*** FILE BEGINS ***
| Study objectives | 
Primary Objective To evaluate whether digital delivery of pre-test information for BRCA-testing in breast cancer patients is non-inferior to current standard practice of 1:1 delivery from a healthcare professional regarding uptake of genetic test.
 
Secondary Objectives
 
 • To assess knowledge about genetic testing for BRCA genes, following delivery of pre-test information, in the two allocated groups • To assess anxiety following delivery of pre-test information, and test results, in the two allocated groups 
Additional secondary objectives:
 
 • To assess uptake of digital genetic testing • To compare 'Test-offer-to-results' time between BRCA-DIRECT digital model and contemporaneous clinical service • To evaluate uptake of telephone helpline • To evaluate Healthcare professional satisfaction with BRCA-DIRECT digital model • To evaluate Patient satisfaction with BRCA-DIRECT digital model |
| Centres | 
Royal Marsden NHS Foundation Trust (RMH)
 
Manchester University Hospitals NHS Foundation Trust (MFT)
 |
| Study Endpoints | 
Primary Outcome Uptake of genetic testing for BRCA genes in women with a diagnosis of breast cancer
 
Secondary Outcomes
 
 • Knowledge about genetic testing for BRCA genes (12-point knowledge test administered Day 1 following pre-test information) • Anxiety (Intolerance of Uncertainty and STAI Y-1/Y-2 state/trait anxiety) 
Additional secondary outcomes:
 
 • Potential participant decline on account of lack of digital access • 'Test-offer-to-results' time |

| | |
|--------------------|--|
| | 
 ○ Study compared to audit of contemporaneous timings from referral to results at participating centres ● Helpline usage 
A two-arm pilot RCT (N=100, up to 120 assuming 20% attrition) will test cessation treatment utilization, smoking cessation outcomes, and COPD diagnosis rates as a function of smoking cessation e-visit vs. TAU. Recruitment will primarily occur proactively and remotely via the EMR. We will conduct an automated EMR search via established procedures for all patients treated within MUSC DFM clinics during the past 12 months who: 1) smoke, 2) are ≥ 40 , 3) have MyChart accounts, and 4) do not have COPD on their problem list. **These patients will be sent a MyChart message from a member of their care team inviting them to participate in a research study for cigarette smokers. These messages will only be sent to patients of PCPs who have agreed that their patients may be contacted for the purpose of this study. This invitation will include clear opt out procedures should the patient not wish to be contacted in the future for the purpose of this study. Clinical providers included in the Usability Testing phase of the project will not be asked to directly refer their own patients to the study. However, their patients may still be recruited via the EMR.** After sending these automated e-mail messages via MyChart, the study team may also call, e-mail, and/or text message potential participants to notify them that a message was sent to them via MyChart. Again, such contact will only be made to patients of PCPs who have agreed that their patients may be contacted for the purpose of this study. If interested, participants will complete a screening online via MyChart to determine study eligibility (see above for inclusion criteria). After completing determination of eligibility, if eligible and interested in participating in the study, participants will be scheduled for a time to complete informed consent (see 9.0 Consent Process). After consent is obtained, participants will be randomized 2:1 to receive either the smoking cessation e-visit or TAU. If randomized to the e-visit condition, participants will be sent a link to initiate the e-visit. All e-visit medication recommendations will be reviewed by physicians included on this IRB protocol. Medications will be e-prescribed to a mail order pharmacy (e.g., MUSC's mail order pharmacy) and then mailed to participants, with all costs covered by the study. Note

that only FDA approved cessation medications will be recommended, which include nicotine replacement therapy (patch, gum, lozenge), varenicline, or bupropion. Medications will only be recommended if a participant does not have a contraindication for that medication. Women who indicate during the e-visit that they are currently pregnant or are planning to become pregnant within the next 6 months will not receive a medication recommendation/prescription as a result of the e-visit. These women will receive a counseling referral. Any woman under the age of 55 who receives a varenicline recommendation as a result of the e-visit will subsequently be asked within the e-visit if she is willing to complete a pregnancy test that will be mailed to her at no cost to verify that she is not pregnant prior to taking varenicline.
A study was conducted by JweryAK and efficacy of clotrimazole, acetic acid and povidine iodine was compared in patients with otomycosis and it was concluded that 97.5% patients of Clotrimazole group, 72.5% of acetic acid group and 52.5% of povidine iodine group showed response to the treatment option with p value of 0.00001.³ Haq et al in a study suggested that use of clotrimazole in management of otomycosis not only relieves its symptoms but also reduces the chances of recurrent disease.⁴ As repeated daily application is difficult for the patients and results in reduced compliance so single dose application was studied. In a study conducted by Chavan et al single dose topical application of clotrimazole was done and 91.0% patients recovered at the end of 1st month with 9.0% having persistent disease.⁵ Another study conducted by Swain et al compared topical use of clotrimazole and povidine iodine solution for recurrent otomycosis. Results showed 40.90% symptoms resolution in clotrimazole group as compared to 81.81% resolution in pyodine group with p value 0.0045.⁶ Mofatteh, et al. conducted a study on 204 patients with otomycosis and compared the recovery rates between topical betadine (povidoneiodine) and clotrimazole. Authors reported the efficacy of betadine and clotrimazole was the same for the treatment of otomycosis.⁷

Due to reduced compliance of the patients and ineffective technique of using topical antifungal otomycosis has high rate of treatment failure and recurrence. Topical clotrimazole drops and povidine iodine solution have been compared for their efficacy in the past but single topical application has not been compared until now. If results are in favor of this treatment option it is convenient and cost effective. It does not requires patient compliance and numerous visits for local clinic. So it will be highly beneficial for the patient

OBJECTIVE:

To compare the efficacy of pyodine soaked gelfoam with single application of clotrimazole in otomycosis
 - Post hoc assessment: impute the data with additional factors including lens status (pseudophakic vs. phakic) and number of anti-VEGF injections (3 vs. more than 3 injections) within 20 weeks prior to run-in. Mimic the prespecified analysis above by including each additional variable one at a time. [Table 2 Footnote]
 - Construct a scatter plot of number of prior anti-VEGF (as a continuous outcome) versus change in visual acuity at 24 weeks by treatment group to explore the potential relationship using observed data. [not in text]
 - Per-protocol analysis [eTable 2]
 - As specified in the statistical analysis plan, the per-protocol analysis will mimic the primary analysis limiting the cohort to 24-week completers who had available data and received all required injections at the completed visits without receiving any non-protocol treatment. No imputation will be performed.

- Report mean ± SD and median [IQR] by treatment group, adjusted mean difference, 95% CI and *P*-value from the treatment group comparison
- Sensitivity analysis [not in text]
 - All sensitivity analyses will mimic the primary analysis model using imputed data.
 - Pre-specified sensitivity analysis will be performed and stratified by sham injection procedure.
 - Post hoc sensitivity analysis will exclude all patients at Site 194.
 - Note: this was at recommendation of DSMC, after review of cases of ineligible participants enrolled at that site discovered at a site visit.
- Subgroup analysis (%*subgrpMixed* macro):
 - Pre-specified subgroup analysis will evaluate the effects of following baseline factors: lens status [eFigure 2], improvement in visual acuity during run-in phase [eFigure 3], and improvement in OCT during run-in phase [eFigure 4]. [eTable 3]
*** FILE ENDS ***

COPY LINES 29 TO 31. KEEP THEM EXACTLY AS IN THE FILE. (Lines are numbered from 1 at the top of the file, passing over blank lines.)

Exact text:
 - Per-protocol analysis [eTable 2]
 - As specified in the statistical analysis plan, the per-protocol analysis will mimic the primary analysis limiting the cohort to 24-week completers who had available data and received all required injections at the completed visits without receiving any non-protocol treatment. No imputation will be performed.

- Report mean ± SD and median [IQR] by treatment group, adjusted mean difference, 95% CI and *P*-value from the treatment group comparison